Towards the end of the build I realised it needed to be a little more than just my personal hideout. I’m hoping to attract folks who will share the hideout with me, taking their broken stuff to fix, while making a fire inside or outside and having a tea or beer. I’ve added a website too, www.repaircave.com, inspired by the popular ‘Repair Cafes’ (where people go and repair broken things together). It’s in Dutch, but that’s much like English
The site is about what’s happening in the Cave and through it I try to motivate people to repair and recycle and to use free stuff in a creative way. So far no one has come, but nevermind, it’s still my retreat too. And it’s still fresh, who knows what will come of it. Continue Reading »
Tanner shares a photograph he took recently. I’ll let him tell you more about it.
Love the tiny house blog! I’ve been interested in building one myself for a while now. While I was out working I saw a tiny house in a landscape I thought would be great for the blog. I’m not sure how big it is but I’d guess 100-200 square feet. I’m not sure its exact use either, but it’s likely a studio or retreat of some sort. The house is located in Henrieville, Utah, which is about 20 miles east of Bryce Canyon National Park and within the Grand Staircase-Escalante National Monument.
Have a good one,
by Craig Rockweiler
Students from my Alma Mater, The Catholic University of America’s School of Architecture Design Collaborative in Washington, DC, recently designed a tiny hermitage for the Franciscan Monastery of the Holy Land in America.
It is a place of quiet retreat where anyone is able to experience the solitude that is difficult to find in today’s world. Book your retreat now at the Franciscan Monastery Hermitage.
Designed for one person, the Hermitage is a beautiful and peaceful retreat space nestled behind the historic Franciscan Monastery of the Holy Land in America in Washington, DC. Continue Reading »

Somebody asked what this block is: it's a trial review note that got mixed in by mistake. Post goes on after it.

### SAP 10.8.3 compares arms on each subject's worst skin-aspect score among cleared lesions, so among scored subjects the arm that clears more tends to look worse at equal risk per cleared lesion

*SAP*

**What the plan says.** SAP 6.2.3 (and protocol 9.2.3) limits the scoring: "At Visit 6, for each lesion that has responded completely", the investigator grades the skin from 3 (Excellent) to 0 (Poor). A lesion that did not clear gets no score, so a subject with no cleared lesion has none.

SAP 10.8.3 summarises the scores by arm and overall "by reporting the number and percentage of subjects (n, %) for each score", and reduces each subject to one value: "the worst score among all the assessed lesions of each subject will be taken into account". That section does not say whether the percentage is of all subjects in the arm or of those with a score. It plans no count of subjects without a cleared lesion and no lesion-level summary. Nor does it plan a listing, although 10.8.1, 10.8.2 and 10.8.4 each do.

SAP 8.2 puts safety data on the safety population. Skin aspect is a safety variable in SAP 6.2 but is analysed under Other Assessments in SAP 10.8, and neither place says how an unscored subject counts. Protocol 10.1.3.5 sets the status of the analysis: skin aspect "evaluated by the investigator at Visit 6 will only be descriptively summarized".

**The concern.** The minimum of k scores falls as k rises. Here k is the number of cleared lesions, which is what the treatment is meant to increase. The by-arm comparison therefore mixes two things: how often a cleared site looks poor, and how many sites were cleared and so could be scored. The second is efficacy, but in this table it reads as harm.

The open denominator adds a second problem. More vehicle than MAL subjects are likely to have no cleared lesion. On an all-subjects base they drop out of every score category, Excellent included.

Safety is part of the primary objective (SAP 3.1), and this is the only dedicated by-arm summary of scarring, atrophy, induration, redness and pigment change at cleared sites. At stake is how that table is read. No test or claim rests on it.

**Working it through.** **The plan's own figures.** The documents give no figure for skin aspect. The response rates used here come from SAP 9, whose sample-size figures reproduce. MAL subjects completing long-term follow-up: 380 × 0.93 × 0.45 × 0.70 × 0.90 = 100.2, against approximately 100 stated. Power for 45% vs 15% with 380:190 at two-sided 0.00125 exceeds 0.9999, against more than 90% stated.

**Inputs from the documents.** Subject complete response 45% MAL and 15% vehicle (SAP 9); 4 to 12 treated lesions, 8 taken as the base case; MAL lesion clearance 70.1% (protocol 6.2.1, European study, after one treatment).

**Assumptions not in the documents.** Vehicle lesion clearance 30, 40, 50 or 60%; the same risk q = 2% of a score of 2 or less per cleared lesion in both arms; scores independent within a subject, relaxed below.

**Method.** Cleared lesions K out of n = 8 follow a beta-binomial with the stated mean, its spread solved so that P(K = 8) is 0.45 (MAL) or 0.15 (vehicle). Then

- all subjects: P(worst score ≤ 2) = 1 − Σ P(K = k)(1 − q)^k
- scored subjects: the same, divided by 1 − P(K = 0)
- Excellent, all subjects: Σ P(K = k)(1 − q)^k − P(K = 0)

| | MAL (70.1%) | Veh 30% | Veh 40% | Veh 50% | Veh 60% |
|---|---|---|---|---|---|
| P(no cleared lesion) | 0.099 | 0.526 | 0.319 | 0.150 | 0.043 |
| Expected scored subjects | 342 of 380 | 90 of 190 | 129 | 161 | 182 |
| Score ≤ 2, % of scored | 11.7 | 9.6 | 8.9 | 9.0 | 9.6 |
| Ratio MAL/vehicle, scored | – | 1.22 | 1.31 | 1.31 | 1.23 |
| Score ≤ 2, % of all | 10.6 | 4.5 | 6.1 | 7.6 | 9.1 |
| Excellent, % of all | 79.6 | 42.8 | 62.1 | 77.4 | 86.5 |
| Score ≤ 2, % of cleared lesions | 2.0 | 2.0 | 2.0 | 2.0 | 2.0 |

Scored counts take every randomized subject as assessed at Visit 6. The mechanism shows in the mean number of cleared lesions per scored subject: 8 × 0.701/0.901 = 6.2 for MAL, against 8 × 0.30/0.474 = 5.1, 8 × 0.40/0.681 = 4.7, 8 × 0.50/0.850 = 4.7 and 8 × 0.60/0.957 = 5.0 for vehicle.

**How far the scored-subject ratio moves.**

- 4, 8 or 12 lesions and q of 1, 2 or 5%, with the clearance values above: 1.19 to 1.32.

by Zinta Aistars
I’ve long enjoyed Tiny House Blog, admiring the philosophy and the tiny houses. In March 2012, I moved to a 100+ year old farmhouse in southwest Michigan on 10 acres, my dream come true, sweeter still because it had a tiny cottage on a wooded hill.
This fall, I weatherized the cottage, added a small deck, an outhouse, painted it inside, furnished it, creating a writer’s retreat. With its quirky angles and mismatched windows, it’s been likened to a place from a Tim Burton movie, or from Dr. Seuss. No two windows match, each are at a different height. It’s approximately 120 sq. feet on the main floor, 80 on the upper floor.
Cottage on the Hill, or COTH as I have come to call it, reminds me a little of Henry David Thoreau’s Walden, that tiny cabin in which the writer lived for several years. Actually, it is more expansive than Thoreau’s, as it has approximately 120 square feet on the main floor, and a stepladder up to a second floor of about 80 square feet. And, in cooler weather, a space heater adds warmth.
Being a writer, I found it irresistible, conducive to meditations in solitude, connecting to one’s Muse while being completely “unplugged” from the busy world seemingly so far, far away … although, admittedly, the Cottage does have electricity! Continue Reading »
This weeks Tiny House in a Landscape was photographed by Kasey March who is the copy editor for the Tiny House Blog.
Kasey says: Shane and I spotted this tiny house in Leadville, Colorado on our way to a yurt (a story for another time). This little house was about five miles down a dirt road that wound up the mountain. The view was amazing. I didn’t get a good photo but there is a lake directly behind where I stood to take the picture and no other homes in sight. I imagine it’s a very peaceful retreat for someone.
Photo Credit: Kasey March
This garden shed would make a perfect tiny house. It was recently featured on the Fine Homebuilding website and I thought you would enjoy it too. The downstairs is designed as a working garden shed and the upstairs has a little retreat with two beds. I could see this design easily transferred into a tiny house. David Edrington used Google SketchUp to design the garden shed and than had a contractor build it.
Read the full article and see more photos at the Fine Homebuilding site.
Photo by Kent Peterson